As in the first movement, here too there’s a comparable mix of clarity (rhythmic) and ambiguity (arhythmic), and, perhaps as an acknowledgement of, and partial return to, ‘Horizons’, this is especially apparent in Vista‘s closing minutes. The music gets caught in a tension between dying back, as if moving toward something mesmeric, and being continually pushed along, especially by the xylophone which hammers out as if its life depended on it. Saariaho clearly wants to look at the view one last time, though, and the work rises up and out into a soft infinity, caught as if spellbound by hovering blocks of sound with faint traces of line. Though relatively quiet, it nonetheless conveys an immensity that feels surprisingly overwhelming, a fitting testament to the sheer beauty of gazing out across the vastness of nature.

All three of these performances have their respective merits, though the BBC Philharmonic’s lacks a certain level of detail that the other two possess. The BBC Symphony Orchestra are especially lovely at the start, creating the strongest sense of intimacy, hypnotically mingling the wind lines into a wavering cluster, and the clarity of their performance makes the periods when there’s too much to grasp more tangible: we can at least hear everything that we can’t hear, if you get what i mean. Their rendition of the end of the piece is also marvellous, making those hanging blocks of sound, if not overwhelming, then quietly majestic. However, the Helsinki Philharmonic’s performance is simply amazing. They make that opening sound less microtonal, instead transforming into an exquisite shimmering, messy cluster, and the way Saariaho keeps ‘resetting’ the music – switching back into clarity from vagueness – is vividly conveyed. ‘Targets’ is astonishing in their hands; the climaxes are just intimidatingly enormous, yet somehow retain a sense that they’re not merely part of the exact same world and musical mindset that keeps pausing in rapture, but are themselves another form of rapture, where the coruscating glory is allowed to shine full force.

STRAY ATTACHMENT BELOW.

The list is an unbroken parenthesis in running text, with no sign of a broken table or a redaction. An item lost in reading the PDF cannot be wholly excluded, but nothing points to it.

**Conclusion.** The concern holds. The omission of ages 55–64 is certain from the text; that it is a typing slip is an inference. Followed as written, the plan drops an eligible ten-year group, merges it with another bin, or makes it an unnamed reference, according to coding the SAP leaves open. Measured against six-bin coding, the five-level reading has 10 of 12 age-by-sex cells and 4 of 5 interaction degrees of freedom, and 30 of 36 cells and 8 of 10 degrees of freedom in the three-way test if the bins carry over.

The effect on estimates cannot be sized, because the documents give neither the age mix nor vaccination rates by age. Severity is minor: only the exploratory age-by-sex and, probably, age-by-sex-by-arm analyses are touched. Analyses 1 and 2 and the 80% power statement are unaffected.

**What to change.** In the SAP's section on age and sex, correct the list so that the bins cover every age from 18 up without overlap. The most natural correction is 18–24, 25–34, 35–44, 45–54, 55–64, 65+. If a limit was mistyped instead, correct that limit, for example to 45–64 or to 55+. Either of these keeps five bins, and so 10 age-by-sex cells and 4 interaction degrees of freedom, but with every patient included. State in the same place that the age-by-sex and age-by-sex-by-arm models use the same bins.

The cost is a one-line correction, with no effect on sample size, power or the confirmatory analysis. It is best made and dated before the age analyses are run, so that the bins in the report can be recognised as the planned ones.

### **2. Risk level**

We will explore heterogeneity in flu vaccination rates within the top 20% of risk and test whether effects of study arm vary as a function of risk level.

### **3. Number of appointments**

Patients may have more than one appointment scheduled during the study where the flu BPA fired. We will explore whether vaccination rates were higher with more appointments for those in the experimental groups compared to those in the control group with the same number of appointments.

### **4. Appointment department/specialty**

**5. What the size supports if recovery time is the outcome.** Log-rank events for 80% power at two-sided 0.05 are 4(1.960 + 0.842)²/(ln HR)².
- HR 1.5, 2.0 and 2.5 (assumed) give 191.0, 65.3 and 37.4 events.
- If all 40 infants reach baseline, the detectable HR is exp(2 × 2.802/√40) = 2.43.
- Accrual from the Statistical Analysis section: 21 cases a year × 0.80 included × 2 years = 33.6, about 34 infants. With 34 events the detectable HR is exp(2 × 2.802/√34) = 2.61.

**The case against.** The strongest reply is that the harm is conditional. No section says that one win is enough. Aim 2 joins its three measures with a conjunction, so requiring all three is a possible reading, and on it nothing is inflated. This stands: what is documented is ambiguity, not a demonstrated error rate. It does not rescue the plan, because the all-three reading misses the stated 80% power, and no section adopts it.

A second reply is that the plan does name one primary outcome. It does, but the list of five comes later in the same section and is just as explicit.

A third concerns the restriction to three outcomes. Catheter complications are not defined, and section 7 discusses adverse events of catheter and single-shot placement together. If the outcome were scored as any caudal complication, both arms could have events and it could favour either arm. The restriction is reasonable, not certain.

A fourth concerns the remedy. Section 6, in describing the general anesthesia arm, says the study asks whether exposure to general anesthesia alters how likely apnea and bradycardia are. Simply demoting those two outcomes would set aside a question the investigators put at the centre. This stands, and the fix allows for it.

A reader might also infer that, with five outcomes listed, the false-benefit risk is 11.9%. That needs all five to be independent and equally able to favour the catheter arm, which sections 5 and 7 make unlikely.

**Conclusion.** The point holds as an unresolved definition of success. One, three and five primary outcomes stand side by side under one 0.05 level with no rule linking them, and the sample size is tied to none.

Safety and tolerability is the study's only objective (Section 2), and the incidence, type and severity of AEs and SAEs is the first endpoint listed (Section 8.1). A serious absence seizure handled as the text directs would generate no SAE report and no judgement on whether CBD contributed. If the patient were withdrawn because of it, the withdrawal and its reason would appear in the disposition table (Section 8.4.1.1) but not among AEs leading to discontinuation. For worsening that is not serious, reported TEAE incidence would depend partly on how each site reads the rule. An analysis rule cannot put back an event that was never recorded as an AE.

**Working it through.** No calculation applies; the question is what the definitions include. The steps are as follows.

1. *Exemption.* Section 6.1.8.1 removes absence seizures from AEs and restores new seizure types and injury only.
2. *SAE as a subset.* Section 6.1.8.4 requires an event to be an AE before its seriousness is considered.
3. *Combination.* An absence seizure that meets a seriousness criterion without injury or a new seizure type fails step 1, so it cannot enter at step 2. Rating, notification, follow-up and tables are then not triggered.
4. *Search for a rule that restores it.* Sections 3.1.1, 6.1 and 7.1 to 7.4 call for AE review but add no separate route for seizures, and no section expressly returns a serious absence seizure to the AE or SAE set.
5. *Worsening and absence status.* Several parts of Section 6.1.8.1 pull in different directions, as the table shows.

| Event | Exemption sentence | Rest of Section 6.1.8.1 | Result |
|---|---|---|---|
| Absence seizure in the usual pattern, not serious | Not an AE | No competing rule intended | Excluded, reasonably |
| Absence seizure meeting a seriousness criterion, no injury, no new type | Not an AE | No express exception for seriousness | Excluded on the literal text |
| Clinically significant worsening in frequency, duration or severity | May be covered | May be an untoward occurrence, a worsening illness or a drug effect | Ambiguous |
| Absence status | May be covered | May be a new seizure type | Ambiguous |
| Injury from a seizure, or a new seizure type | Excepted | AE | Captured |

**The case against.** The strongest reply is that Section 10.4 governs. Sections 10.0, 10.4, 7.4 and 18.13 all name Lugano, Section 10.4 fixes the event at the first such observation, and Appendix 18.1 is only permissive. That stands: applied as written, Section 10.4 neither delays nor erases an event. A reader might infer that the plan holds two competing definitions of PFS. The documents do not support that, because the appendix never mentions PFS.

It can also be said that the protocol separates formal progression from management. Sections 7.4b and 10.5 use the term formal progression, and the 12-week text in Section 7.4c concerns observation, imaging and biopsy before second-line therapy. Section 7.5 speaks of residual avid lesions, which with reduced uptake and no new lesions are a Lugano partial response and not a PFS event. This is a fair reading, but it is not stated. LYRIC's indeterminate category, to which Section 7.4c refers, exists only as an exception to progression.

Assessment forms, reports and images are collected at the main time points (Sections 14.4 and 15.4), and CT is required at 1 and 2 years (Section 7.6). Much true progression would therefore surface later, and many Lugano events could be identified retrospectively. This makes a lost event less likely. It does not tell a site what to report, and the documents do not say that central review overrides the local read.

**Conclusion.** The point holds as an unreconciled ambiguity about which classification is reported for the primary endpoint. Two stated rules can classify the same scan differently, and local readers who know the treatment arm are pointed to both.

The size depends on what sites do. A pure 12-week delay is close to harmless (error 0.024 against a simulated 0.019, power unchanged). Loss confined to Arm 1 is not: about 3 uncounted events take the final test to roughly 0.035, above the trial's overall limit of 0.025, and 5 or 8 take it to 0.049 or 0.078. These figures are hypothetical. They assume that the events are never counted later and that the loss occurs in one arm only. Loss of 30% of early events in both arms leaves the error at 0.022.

As its grandeur subsides, and Vista ends, i’m left feeling all the more bereft that the composer of this music is no longer with us. What incredible sights she has shown us.

BBC Symphony Orchestra conducted by Hannu Lintu

BBC Philharmonic conducted by John Storgårds

Helsinki Philharmonic conducted by Susanna Mälkki

Programme note